In view of the improbability of even a venturesome and mischievous boy seeking to walk across a ravine 17-19 feet deep and 300 feet wide on a 12 inch pipe carried on trestles, and of the precautions which the defendant had taken by posting conspicuous “danger” notices near the place where the plaintiff’s son was injured, which he saw and understood to be such, and making it still more difficult of access by the placing of barricades which any person travelling along the pipe would be obliged either to climb over or to swing around, there was no reason to apprehend that children might find an opportunity of making the company’s high voltage wire crossing nearly four feet above its pipe line a source of danger to themselves or others such as led this court to find negligence and consequent liability in the recent cases of Salter and Geall v. The Dominion Creosoting Co. The principle of the decision in McDowall v. Great Western Rly. Co., there distinguished, I think governs this case. As put by the learned Chief Justice of Ontario:
It seems to me that what the respondent company did was just the same as if it had a patrolman who said “don’t go over into that enclosure. It is dangerous to go there.” And it shocks my common sense to think that a boy or a person who had been warned in that way and does go there and is injured by something he did not anticipate to find, should be entitled to recover.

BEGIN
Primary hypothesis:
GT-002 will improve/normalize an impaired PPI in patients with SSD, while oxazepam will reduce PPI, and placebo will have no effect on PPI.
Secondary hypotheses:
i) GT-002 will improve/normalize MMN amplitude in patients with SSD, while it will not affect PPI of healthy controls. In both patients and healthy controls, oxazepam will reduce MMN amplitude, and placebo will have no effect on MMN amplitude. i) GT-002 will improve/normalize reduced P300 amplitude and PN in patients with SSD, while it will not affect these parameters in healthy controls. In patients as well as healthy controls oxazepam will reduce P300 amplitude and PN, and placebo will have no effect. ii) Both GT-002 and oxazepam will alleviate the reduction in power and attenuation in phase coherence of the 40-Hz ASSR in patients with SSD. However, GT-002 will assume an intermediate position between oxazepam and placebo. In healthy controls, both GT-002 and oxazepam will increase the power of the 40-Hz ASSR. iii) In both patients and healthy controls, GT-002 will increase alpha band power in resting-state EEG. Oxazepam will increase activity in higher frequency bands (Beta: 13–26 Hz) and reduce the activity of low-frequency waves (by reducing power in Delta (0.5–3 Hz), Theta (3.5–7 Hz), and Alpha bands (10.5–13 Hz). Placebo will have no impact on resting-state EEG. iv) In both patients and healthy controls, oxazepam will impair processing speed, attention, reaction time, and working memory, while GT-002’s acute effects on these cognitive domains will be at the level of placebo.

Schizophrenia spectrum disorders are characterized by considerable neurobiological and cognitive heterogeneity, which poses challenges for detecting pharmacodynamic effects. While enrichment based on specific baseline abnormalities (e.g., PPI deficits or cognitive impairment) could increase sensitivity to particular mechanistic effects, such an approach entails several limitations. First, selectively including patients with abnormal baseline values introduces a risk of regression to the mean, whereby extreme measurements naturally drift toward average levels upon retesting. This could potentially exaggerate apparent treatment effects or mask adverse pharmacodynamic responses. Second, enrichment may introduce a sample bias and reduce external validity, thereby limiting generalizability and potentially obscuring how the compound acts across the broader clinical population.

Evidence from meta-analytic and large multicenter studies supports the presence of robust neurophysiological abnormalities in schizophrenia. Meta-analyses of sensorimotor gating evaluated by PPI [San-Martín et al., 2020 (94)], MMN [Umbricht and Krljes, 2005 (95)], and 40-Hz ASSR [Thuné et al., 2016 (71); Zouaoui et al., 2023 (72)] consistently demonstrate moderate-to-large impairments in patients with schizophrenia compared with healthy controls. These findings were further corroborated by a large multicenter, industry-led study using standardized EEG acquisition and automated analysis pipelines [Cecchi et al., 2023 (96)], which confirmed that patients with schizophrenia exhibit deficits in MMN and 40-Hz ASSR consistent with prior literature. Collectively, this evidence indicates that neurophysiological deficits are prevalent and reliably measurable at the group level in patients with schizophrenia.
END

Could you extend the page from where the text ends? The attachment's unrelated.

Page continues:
In this court, however, the plaintiff asks that if he should not be entitled to judgment on the case as
presented at the trial he should be granted a new trial to enable him to bring before a trial court certain rules and regulations of the Hydro-Electric Power Commission made under the authority of sec. 37 of the “Power Commission Act,” R.S.O. 1914, ch. 39, as enacted by 6 Geo. V. ch. 19, not adverted to in the courts below, which he maintains either directly impose a duty on the defendant which it failed to fulfil or afford evidence of a standard of due care, omission to observe which would constitute negligence on its part. A copy of these regulations
printed by order of the Legislative Assembly
has been furnished to us.
In the first place sub-sec. 8 of sec. 37 itself provides that
nothing in this Act shall affect the liability of * * * any company, firm or individual for damages caused to any person or property by reason of any defect in any electric works, plant, machinery, apparatus, appliances, device, material or equipment or in the installation or protection thereof.